This pest is commonly found across eastern Australia and tends to infest horticultural crops. It has started to establish itself in the fruit growing regions of Sunraysia and the Goulburn Valley in Victoria and is closing in on the Yarra Valley.


The warming temperatures are making it easier for these flies to survive the winter and lengthening their reproductive cycle. It seems as though these factors will help to increase established populations as well as creating new ones.


In recent years this flowering shrub has been declared a pest by the Australian government. As the climate of the country warms, it will become even more of an issue.

Having already invaded more than four million hectares of land, lantana is expected to increase its reach from the north of Australia to southern Australia, Tasmania, and Victoria.

Wheat Crown Rot

Crown rot already has a detrimental effect on cereal crops in Australia. The problem will worsen as higher levels of carbon dioxide in the atmosphere and warmer conditions combine.

This is confirmed by research in recent years that a warming climate and increased carbon dioxide levels have already begun to increase the severity of this rot in wheat.

Light brown apple moth

Experts expect this moth which is sensitive to warm temperatures to shift its habitat to the southern areas of Australia as the climate continues to warm.

If this happens as predicted, farmers in the south will need to take action against the crop damage that is expected to ensue.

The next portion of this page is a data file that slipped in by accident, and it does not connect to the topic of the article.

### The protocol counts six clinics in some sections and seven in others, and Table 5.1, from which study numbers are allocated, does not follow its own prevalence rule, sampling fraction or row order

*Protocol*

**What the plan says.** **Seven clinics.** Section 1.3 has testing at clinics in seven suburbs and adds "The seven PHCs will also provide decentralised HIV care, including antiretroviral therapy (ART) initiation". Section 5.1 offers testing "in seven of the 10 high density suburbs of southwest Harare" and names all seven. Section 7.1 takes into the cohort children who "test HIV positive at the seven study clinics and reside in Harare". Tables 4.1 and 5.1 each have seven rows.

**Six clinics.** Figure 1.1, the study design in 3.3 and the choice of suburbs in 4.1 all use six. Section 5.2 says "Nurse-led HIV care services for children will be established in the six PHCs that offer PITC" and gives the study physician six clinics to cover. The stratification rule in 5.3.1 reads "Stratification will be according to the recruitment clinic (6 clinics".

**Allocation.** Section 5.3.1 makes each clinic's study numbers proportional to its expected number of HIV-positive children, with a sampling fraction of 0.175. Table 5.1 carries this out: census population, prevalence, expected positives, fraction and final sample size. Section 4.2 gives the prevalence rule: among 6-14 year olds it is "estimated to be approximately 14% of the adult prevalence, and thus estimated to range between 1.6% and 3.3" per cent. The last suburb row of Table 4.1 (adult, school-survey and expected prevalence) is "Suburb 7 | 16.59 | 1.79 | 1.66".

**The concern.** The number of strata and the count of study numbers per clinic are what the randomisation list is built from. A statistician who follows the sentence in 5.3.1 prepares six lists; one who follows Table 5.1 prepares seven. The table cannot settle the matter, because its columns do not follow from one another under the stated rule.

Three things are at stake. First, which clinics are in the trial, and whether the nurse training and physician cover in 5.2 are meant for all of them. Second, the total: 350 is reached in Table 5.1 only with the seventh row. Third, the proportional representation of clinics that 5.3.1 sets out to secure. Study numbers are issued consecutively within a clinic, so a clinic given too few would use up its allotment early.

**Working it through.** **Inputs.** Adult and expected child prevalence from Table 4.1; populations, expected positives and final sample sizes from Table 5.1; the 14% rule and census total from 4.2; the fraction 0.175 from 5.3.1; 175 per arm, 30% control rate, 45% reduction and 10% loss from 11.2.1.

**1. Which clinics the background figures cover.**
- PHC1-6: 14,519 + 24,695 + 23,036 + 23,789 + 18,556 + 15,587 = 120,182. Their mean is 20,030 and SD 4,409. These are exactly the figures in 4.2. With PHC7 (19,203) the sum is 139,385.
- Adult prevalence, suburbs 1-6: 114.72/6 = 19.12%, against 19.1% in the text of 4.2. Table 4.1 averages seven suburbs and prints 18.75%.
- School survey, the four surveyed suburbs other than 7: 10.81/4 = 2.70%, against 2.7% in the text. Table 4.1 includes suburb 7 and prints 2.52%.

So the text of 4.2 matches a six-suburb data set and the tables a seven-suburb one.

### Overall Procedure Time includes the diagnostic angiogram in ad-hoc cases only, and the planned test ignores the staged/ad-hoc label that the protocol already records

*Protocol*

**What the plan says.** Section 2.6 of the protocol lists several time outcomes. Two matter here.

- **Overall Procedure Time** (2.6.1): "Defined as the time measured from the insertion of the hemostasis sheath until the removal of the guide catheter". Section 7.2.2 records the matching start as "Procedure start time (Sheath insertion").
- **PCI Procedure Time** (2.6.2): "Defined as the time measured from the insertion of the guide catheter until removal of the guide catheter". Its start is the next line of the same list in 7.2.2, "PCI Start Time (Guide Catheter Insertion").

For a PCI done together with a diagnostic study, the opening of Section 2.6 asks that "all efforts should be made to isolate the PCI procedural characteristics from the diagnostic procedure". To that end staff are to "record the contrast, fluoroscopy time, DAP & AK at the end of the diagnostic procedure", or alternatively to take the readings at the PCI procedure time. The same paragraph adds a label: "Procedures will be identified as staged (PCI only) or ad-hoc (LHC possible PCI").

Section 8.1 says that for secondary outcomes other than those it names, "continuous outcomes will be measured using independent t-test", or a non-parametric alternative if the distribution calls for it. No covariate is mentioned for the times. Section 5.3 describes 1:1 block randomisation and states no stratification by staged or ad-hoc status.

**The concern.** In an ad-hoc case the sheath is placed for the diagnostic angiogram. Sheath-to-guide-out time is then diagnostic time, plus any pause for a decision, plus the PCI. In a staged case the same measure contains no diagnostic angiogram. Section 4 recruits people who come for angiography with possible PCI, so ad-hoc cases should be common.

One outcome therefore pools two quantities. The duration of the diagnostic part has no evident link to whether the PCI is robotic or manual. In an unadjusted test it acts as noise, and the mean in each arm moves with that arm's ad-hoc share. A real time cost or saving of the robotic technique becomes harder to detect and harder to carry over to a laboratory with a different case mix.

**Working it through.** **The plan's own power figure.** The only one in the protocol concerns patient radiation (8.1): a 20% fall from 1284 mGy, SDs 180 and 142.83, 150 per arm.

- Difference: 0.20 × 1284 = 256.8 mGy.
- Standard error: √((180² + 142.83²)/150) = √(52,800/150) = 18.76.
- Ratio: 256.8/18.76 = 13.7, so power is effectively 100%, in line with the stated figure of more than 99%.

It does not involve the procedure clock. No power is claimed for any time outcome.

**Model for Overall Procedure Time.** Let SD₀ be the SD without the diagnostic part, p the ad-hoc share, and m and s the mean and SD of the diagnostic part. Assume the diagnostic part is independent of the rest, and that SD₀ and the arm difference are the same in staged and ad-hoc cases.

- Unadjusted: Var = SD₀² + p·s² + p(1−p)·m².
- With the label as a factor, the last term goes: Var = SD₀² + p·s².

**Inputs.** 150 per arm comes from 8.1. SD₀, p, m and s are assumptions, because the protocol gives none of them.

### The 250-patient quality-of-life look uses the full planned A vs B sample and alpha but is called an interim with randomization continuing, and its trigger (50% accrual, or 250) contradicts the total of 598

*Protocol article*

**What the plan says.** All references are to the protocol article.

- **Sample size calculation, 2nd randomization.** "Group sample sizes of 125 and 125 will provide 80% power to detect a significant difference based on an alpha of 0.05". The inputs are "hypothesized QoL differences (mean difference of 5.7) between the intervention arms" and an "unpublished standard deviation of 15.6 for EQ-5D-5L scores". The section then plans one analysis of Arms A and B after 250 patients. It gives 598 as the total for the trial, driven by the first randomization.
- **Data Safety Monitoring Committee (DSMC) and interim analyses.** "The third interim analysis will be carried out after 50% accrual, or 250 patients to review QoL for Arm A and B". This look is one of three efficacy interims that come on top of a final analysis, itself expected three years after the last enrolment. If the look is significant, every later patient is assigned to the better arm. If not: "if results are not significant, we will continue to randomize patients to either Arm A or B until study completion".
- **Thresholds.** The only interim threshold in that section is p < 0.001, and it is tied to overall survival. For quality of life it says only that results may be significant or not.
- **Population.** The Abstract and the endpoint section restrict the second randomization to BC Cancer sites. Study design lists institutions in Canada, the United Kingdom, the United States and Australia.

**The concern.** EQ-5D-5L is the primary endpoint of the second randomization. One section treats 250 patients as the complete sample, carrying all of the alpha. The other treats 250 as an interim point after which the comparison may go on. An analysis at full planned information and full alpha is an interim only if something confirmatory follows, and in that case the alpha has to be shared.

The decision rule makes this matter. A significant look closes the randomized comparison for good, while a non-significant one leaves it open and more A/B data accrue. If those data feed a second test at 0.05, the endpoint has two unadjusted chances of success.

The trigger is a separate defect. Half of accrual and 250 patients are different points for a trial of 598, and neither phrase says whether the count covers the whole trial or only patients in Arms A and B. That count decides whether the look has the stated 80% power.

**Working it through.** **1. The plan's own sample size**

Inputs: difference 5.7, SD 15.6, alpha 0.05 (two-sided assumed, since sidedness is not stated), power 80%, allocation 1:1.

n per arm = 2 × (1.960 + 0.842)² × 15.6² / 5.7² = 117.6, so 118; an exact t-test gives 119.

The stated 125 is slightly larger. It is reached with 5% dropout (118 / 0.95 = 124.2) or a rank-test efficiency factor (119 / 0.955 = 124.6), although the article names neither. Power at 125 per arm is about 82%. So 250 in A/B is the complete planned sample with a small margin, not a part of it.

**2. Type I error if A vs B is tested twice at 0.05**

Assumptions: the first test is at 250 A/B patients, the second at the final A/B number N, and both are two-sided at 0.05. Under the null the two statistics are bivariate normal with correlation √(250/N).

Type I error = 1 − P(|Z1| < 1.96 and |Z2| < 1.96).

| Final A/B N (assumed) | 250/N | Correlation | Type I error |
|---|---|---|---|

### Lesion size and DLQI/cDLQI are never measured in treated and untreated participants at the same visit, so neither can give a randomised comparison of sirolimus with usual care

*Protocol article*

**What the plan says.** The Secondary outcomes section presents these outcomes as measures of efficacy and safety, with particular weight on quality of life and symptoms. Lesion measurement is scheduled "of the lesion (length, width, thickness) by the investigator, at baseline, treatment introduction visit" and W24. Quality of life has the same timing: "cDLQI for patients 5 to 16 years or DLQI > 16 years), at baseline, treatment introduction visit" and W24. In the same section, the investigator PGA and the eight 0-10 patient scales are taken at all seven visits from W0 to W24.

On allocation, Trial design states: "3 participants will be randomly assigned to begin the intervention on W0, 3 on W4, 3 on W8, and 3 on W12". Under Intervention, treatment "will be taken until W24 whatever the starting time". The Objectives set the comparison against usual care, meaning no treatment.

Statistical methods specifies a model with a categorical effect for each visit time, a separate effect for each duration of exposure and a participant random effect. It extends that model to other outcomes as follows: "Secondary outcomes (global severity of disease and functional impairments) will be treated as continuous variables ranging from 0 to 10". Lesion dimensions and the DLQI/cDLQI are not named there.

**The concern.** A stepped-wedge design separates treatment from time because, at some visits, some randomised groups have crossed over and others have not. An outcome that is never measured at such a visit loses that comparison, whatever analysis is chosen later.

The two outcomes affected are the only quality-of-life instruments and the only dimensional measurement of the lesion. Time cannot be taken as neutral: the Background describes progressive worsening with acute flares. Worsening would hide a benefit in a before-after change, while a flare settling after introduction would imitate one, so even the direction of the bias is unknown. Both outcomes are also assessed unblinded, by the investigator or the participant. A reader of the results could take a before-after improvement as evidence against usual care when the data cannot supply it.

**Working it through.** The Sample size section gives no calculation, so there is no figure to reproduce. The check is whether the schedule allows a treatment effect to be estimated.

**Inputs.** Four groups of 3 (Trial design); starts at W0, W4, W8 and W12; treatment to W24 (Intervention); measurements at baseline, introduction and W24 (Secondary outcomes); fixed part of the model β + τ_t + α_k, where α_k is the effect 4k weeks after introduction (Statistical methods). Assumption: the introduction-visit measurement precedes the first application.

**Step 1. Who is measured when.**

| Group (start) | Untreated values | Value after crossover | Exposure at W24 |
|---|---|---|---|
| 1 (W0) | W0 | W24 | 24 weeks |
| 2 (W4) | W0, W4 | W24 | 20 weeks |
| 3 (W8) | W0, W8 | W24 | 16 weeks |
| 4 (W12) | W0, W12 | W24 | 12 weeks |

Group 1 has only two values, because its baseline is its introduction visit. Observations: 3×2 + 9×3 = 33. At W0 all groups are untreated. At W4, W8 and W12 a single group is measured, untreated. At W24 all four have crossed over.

Yellow dragon disease

Australia’s department of agriculture refers to huanglongbing infection or “yellow dragon disease” as one of the worst citrus tree diseases in the world.

The disease is spread by the diaphorina citri. This is a sap-sucking insect that has not yet arrived in Australia.

Despite this, yellow dragon disease has to be considered a threat as if a biosecurity breach did allow the disease to enter Australia current warming conditions make the environment perfect for it to spread.

Climate warming is not good news for all pests

Although some pests will thrive as the result of a warmer climate, others will not. For example, a shorter winter growing season will not be beneficial to plant eating pests such as rabbits.

There is a further detrimental impact of a warming environment on the rabbit population. These pests need cooler temperatures during breeding as temperatures above 29°C make it impossible for females to produce enough milk to feed their young.

Lice are another pest that will suffer due to warmer temperatures as their eggs are unable to survive in extreme temperatures.

It’s clear that the warming climate in Australia will cause significant shifts in the way pests affect the agriculture industry. Although some pests will find it more difficult to survive as temperatures increase many, like the Queensland fruit fly and lantana, will thrive. Farmers need to start planning now in order to mitigate against the potential for significant additional product damage.